Fruit & Vegetable Magazine

Features Production Research
Minor Use Registrations added to Quadris


March 22, 2012
By Syngenta Canada

Topics

March 22, 2012 – Quadris fungicide has received Minor Use Registration for suppression of Alternaria leaf spot (Alternaria brassicae) on cabbage, suppression of blossom blight (Ascochyta spp. and Alternaria spp.) on cumin and suppression of black root rot (Rhizoctonia fragariae) on strawberries.

Quadris is a broad-spectrum, preventative fungicide with systemic properties. Optimum disease control is obtained when Quadris is used as a protective treatment prior to disease establishment.

Cabbage – Alternaria leaf spot can cause losses from spotting lesions on the heads of cabbage, reducing yields and increasing the number of unmarketable heads. Symptoms appear first on the older leaves as small yellowish lesions that expand to resemble a target with concentric light and dark areas. Alternaria leaf spot can quickly spread from the leaves to the heads, with the lesions ranging in size from pinpoint to several centimeters in width.

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Cumin – Blossom blight infected plants show minute, brownish necrotic spots, which later turn a shade of black. Diseased plants fail to produce seeds. If seeds are produced, they remain shriveled, light in weight and dark in colour.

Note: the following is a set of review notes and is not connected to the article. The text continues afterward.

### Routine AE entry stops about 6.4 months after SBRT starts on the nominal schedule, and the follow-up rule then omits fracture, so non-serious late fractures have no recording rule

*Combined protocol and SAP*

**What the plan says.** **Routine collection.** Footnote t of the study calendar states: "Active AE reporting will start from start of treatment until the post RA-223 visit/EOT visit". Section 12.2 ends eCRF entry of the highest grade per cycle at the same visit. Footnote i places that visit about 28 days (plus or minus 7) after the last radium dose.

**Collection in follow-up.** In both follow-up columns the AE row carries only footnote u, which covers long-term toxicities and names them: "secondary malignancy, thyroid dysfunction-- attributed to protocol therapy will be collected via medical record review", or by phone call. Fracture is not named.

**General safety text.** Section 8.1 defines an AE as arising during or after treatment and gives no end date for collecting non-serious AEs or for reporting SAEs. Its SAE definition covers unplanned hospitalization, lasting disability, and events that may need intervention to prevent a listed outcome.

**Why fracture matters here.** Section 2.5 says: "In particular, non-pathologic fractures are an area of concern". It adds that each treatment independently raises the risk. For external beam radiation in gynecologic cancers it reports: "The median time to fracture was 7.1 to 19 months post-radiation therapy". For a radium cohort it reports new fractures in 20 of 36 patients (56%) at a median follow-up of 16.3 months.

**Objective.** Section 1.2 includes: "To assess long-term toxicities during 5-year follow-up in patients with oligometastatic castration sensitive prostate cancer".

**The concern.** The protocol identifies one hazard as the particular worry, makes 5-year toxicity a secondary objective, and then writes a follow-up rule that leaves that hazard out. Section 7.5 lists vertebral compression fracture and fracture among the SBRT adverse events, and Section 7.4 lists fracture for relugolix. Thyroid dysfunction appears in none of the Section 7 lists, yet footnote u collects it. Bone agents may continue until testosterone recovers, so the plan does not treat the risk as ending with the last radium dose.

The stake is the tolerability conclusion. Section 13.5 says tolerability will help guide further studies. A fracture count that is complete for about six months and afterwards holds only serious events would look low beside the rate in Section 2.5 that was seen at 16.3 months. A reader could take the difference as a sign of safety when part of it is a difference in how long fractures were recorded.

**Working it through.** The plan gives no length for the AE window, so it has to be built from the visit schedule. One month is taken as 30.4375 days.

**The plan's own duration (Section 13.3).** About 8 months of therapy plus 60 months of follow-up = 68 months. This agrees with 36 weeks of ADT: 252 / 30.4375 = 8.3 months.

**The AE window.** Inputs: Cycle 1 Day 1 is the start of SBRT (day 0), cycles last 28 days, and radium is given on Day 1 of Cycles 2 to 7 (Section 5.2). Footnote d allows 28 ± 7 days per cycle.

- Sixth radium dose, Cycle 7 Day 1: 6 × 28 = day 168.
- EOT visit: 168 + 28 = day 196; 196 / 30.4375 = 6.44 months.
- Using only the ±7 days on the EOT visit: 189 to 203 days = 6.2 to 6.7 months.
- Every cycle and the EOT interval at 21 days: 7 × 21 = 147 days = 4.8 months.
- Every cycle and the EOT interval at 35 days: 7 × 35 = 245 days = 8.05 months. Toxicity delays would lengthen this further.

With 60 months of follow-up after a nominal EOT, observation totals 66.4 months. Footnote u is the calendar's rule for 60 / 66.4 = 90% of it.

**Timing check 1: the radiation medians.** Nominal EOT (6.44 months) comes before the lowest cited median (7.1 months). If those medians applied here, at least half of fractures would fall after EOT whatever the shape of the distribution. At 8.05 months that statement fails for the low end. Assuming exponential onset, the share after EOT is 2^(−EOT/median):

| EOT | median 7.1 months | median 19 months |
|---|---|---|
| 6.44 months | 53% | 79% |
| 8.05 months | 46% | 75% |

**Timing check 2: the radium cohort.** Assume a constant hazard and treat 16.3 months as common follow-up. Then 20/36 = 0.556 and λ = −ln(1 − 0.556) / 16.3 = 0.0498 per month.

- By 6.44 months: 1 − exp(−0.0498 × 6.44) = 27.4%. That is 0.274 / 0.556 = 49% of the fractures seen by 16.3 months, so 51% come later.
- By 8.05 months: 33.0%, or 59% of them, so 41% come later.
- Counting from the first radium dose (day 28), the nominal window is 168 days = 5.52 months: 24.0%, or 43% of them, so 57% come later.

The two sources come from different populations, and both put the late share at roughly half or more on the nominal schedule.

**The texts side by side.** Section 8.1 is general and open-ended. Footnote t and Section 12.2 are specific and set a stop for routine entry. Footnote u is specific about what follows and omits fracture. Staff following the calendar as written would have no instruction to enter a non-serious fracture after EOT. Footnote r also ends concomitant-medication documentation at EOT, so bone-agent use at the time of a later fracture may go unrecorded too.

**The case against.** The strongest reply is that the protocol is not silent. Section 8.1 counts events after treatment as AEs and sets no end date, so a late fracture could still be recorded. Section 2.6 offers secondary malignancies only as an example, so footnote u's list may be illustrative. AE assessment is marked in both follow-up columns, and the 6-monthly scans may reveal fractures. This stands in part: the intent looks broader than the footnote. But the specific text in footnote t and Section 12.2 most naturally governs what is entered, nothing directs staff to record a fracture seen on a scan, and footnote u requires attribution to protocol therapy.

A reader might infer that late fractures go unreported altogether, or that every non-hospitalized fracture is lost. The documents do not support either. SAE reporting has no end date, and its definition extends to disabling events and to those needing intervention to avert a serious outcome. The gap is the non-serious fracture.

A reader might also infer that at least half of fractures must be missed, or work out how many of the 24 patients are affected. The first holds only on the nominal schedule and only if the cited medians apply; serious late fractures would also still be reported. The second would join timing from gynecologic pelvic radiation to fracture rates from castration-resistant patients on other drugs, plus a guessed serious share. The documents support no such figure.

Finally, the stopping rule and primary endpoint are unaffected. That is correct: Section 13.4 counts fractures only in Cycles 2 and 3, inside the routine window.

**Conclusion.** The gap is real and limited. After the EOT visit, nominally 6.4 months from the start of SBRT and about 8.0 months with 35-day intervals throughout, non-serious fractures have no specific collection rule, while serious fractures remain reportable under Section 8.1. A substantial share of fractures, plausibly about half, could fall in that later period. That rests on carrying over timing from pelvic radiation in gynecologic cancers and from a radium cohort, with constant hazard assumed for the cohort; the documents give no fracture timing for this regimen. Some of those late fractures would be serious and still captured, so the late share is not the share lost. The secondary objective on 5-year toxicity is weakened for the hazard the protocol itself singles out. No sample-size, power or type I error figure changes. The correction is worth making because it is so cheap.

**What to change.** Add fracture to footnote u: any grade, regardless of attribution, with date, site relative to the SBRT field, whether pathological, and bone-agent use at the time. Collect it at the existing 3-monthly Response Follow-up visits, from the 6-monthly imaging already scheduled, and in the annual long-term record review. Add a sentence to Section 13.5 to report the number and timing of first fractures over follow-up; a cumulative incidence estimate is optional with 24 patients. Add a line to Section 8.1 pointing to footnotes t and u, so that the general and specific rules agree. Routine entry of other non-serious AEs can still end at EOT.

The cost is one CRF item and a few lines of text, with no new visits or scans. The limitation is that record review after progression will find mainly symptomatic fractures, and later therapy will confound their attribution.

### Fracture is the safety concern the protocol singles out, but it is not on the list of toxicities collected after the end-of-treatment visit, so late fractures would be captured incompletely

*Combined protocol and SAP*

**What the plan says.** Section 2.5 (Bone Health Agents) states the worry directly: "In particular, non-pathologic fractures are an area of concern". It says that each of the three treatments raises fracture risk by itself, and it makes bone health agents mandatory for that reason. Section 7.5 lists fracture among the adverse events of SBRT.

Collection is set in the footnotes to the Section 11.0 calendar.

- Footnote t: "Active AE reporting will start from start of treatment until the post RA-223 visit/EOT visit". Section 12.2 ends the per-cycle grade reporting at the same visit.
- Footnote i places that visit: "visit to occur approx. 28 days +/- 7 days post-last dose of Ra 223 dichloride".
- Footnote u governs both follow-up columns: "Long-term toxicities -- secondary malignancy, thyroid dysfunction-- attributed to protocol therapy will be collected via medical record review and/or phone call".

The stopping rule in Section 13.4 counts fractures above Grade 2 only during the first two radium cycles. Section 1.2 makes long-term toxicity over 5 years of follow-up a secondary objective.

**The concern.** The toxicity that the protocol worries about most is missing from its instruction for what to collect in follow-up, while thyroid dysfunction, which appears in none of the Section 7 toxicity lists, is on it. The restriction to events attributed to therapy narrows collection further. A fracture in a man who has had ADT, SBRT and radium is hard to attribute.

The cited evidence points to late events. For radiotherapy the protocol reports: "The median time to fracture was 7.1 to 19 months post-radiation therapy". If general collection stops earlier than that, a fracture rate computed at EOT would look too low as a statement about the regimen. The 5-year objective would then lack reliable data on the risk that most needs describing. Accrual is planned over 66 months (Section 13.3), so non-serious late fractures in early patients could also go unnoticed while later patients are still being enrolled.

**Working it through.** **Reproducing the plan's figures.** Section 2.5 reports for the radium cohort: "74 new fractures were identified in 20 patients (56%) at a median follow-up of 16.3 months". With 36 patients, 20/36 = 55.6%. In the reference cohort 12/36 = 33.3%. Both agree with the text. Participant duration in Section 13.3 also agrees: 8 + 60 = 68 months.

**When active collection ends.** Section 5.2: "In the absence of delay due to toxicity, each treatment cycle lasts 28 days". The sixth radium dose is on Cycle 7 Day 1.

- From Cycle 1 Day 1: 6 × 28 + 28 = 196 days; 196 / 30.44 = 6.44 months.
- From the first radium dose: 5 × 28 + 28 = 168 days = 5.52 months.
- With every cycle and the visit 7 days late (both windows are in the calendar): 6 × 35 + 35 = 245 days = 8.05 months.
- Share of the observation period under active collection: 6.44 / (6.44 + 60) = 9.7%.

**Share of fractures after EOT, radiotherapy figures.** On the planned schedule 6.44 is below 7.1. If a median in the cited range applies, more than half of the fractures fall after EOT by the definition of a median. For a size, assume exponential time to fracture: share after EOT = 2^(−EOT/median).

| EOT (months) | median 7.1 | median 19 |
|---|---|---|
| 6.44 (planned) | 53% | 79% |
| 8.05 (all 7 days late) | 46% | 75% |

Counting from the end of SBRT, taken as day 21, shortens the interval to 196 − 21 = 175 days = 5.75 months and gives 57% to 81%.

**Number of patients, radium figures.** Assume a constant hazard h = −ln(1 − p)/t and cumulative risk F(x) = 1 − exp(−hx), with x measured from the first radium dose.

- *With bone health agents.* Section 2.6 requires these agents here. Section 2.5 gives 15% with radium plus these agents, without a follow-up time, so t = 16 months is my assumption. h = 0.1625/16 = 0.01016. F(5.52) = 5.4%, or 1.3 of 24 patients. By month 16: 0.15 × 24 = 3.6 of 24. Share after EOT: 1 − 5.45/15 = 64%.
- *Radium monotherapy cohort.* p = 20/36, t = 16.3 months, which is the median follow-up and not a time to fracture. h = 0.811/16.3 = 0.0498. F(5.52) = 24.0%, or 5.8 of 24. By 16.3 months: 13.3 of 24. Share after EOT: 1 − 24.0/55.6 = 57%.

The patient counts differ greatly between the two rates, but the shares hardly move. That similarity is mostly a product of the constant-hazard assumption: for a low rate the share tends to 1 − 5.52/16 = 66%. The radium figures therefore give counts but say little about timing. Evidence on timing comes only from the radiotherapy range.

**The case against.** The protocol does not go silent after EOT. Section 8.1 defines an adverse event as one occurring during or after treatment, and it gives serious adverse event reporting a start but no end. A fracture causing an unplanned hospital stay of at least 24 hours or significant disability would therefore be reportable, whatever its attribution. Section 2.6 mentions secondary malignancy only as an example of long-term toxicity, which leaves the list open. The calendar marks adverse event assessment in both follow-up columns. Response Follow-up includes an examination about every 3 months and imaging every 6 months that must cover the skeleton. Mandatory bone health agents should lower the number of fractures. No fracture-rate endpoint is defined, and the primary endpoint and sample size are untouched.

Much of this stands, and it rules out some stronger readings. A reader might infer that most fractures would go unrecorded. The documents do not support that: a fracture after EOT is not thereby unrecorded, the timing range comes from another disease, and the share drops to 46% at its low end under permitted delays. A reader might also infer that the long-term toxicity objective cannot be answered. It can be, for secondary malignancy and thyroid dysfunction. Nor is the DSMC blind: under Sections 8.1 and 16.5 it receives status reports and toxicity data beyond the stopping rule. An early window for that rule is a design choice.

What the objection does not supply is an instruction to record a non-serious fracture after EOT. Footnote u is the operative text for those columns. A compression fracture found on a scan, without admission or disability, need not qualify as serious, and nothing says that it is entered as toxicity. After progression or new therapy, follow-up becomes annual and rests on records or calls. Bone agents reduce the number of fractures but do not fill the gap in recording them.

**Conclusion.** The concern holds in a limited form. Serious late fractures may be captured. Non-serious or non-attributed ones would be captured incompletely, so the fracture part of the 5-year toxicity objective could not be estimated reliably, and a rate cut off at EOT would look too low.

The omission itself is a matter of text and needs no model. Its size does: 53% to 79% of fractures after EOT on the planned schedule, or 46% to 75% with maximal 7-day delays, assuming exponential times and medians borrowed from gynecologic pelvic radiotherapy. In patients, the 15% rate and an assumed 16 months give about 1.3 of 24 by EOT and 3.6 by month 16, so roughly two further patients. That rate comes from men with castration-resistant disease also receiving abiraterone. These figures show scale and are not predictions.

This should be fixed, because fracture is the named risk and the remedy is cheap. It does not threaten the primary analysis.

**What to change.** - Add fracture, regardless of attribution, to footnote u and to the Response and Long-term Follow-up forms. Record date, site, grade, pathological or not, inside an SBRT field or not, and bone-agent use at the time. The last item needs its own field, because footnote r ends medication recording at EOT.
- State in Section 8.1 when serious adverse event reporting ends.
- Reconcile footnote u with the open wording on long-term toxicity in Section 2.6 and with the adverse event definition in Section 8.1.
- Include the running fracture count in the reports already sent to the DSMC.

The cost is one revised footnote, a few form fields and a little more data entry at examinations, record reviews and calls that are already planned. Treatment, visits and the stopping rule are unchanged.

Strawberries – Black root rot on strawberries is a very complex and serious disease. It affects primary feeder and perennial roots of the strawberries. Often symptoms are not evident until a year or two after planting. Infected roots develop black lesions on the surface that eventually extend into the interior tissue, resulting in the entire root becoming black and rotted through. Infected plants typically appear wilted and stunted, particularly around fruiting time when there is greater demand on the roots for water and nutrients. As a result, less fruit is produced from the infected plants. Additionally, plants with black root rot are susceptible to secondary pathogen infections and can be at higher risk of winter injury. Management of black root rot begins with disease avoidance and keeping plants healthy and vigorous from transplanting through to harvest.